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Getting TB control back on track

Updated: Oct 13, 2022

Matthys Potgieter, EPCON founder and Science Lead, attended the 7th SA TB conference held in Durban, South Africa, from 13-16 September. A key goal of the conference was to re-energise the TB community, including academic, governmental, non-governmental and civil society stakeholders, to bring TB control back on track following the Covid-19 epidemic.

EPCON's AI model

South Africa ranks amongst the top 30 highest TB burden countries, with an incidence rate of 554 per 100,000, including a high drug-resistant TB incidence (6,800 cases annually), and a high TB/HIV co-infection rate, according to the Global TB Report issued by the WHO in 2021. In addition, TB testing has decreased by 23% from 2019 to 2020 due to Covid-19. Yet, against this concerning backdrop, The Health Foundation’s satellite session at the conference on the Western Cape Provincial Health Data Centre (PHDC) offered some optimistic news.

The Western Cape is one of nine provinces in South Africa, with close to seven million inhabitants, three-fourths of whom use public-sector services. For many high-burden health conditions such as HIV or TB, the vast majority of patients use the public sector for all or most of their care. The PHDC utilises a tool for linking a patient’s data, regardless of the public hospital or clinic visited, on a central web interface. By combining patient data from different sources, the PHDC allows for interoperability and flexibility within a diverse South African context. Clinical decision making is significantly improved. Should a patient visit a different health institution, the patient’s medical records and history are automatically available to inform treatment decisions.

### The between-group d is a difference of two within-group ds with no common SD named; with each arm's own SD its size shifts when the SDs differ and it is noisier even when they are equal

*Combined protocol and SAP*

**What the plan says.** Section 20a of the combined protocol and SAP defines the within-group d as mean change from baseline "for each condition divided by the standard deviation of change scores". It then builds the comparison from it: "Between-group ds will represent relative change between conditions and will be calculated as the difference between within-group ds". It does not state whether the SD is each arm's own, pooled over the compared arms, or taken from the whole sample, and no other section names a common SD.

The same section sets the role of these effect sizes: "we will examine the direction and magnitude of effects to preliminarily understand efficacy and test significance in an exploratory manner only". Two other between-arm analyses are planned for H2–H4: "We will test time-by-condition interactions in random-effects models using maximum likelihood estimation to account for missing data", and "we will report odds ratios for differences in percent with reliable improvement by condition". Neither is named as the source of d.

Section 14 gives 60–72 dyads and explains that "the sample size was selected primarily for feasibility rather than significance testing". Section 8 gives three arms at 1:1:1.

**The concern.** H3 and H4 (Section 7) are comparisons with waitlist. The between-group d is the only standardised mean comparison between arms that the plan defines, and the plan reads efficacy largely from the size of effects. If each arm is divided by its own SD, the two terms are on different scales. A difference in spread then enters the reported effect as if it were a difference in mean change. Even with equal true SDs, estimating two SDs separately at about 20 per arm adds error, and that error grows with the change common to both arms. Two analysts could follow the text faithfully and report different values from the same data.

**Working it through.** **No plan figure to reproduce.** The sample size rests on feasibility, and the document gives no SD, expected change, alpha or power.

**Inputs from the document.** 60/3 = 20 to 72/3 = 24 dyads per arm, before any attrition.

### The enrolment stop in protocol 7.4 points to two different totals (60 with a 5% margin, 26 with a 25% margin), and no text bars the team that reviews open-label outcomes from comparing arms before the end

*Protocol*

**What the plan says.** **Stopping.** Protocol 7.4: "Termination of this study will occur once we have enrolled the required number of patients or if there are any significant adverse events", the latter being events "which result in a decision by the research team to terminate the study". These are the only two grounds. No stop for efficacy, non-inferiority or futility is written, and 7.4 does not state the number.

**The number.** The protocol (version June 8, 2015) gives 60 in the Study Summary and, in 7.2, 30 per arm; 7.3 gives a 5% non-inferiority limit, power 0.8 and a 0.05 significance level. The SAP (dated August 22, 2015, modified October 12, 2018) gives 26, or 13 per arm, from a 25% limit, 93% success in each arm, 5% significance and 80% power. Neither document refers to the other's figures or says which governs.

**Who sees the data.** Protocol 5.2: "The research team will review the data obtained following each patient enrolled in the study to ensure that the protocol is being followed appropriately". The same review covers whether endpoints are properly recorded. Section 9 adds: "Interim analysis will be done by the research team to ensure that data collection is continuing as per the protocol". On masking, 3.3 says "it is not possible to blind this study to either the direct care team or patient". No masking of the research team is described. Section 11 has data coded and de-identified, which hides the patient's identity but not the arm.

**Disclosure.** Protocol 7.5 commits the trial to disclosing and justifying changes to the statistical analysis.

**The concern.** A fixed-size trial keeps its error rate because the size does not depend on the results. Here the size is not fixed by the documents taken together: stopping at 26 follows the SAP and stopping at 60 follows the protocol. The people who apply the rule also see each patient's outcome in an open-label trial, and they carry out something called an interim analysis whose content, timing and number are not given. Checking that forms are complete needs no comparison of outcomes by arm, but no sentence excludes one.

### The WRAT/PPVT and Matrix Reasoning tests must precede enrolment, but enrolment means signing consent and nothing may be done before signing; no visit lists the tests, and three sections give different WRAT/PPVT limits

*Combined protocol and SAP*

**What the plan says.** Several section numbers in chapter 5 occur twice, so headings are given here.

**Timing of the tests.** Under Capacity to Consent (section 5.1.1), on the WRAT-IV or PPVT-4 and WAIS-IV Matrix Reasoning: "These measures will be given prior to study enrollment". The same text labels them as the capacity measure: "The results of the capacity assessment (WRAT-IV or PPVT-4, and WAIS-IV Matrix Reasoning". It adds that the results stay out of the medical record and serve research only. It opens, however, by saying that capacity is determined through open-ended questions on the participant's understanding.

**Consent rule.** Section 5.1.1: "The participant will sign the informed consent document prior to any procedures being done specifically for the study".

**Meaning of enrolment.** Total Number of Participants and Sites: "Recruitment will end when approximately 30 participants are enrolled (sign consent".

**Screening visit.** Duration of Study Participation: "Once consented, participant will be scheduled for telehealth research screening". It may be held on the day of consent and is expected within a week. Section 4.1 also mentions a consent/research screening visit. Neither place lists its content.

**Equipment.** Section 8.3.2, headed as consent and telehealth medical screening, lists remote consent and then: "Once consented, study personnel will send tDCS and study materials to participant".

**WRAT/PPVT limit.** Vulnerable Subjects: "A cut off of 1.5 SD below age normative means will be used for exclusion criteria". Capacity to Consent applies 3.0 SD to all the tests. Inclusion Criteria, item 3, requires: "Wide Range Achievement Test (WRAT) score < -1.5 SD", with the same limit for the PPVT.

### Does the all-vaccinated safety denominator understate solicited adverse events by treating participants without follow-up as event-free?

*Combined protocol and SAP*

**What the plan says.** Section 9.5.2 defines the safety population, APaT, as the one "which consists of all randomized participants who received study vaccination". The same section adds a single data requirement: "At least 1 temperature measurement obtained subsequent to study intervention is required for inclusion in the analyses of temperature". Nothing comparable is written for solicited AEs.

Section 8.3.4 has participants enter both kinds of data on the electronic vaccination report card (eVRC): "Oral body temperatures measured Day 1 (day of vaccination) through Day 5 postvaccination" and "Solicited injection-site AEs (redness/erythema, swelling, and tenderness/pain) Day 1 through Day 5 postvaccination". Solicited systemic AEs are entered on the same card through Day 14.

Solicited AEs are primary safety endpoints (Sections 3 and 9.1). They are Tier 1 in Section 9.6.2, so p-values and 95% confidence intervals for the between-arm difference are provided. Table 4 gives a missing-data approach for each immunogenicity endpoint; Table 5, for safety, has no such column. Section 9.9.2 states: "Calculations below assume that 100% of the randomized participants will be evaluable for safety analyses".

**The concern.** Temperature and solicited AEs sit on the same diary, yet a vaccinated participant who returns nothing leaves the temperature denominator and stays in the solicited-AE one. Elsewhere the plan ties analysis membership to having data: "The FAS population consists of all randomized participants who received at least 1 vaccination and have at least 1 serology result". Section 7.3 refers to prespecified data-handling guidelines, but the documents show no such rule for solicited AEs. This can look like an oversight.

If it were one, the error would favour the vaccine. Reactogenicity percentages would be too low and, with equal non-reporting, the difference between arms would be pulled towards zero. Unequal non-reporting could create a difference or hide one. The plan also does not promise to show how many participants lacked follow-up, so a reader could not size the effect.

Further benefits of the Western Cape’s PHDC include the linkage of a call centre to the database, so that in the event of a positive TB diagnosis, a patient can be contacted to attend a nearby clinic. Patients often need to be contacted via SMS or in the evenings or on weekends to ensure availability. Further, data from the PHDC can also be automatically aggregated for reporting and analytics - for example, relating to data on the number of positive TB patients within a particular time frame, or on a new risk factor.

A potential limitation involves the necessity of a change management process both to ensure that relevant stakeholders are trained to use these new tools, and to make certain that the source data is entered correctly. With suitable training and the right technology, the single consolidated environment for person-level health data in the Western Cape has led to major benefits for the care of patients with TB, and is a good example of the use of digital technologies in the fight against TB.


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